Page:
Thomas Jefferson's Library: Making the Case for a National Library
Have these materials ready before the activity:
- Thomas Jefferson’s Letter to Samuel H. Smith dated September 21, 1814 (print one copy for each student or pair of students, or prepare to provide Web access to the document) (PDF/1.03MB)
- Analyzing Persuasive Techniques (PDF/33KB) (print one copy for each individual student)
- Jefferson’s Library Book Gallery (print one copy of each PDF, or prepare to provide Web access to the gallery)
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Background for the lesson:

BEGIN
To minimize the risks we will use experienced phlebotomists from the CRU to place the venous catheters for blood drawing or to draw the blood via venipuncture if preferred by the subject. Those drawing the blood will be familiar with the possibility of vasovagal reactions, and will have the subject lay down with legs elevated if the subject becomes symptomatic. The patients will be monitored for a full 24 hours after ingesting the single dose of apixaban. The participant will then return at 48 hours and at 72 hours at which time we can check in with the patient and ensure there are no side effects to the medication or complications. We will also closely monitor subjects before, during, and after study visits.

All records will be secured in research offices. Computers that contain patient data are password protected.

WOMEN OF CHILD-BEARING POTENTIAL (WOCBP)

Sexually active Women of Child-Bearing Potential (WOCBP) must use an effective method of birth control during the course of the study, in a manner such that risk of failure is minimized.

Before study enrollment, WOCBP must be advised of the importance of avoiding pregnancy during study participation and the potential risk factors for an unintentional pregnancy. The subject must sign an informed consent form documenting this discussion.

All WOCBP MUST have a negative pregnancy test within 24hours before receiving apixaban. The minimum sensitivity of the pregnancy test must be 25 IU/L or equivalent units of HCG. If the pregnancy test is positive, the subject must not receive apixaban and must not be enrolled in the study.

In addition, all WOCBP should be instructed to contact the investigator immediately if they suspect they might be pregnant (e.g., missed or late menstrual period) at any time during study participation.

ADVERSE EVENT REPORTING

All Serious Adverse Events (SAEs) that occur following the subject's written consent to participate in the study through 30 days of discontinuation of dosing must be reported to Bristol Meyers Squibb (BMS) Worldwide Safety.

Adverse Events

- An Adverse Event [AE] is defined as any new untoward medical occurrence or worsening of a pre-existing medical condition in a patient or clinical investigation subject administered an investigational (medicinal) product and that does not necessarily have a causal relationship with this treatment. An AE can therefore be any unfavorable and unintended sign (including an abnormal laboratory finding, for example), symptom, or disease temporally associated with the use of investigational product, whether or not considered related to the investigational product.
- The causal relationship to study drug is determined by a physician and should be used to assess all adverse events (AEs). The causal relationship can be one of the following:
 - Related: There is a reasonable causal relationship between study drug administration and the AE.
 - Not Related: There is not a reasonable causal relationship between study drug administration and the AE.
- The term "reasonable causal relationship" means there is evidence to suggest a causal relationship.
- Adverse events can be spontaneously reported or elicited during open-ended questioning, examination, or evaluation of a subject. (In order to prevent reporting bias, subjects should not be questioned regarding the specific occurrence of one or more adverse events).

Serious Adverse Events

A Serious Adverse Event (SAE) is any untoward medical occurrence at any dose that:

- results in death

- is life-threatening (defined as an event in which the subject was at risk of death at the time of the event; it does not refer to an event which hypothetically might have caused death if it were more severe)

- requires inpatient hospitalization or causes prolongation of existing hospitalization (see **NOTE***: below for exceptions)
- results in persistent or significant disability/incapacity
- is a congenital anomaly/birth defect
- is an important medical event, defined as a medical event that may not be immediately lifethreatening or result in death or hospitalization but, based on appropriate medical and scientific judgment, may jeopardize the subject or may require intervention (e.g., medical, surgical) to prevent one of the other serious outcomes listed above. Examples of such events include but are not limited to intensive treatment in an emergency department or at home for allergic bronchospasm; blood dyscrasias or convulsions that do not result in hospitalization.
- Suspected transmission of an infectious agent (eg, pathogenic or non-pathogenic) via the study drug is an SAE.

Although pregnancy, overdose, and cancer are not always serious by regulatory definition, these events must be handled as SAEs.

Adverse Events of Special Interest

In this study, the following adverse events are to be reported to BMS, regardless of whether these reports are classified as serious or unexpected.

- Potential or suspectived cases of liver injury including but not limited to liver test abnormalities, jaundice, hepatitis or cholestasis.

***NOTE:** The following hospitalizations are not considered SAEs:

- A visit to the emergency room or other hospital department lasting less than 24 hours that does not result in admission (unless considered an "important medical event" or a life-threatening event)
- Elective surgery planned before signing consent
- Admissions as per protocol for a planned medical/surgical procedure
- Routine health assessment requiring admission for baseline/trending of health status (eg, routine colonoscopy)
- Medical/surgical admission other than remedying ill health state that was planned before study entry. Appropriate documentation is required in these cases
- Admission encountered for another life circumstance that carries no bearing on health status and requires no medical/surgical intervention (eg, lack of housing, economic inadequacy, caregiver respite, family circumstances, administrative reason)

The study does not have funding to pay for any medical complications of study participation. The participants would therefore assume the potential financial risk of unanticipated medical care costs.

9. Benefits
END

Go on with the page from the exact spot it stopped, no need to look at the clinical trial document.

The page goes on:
When the British burned the Capitol during the War of 1812, Congress lost its entire library in the flames. Thomas Jefferson wrote to his friend, publisher Samuel H. Smith, asking him to offer Congress his personal library in replacement. Jefferson promised to accept any price set by Congress for his collection of more than 6000 books. Anticipating that some members of Congress might object to the notion of purchasing so many books not directly related to the business of legislating, Jefferson commented, "there is in fact no subject to which a member of Congress may not have occasion to refer." After much debate, Congress purchased his library for $23,950 in 1815. Thus, the Library of Congress has grown from the seed of Jefferson's private library, universal in subject matter and format, into a national library that symbolizes the central role that free access to information plays in a knowledge-based democracy.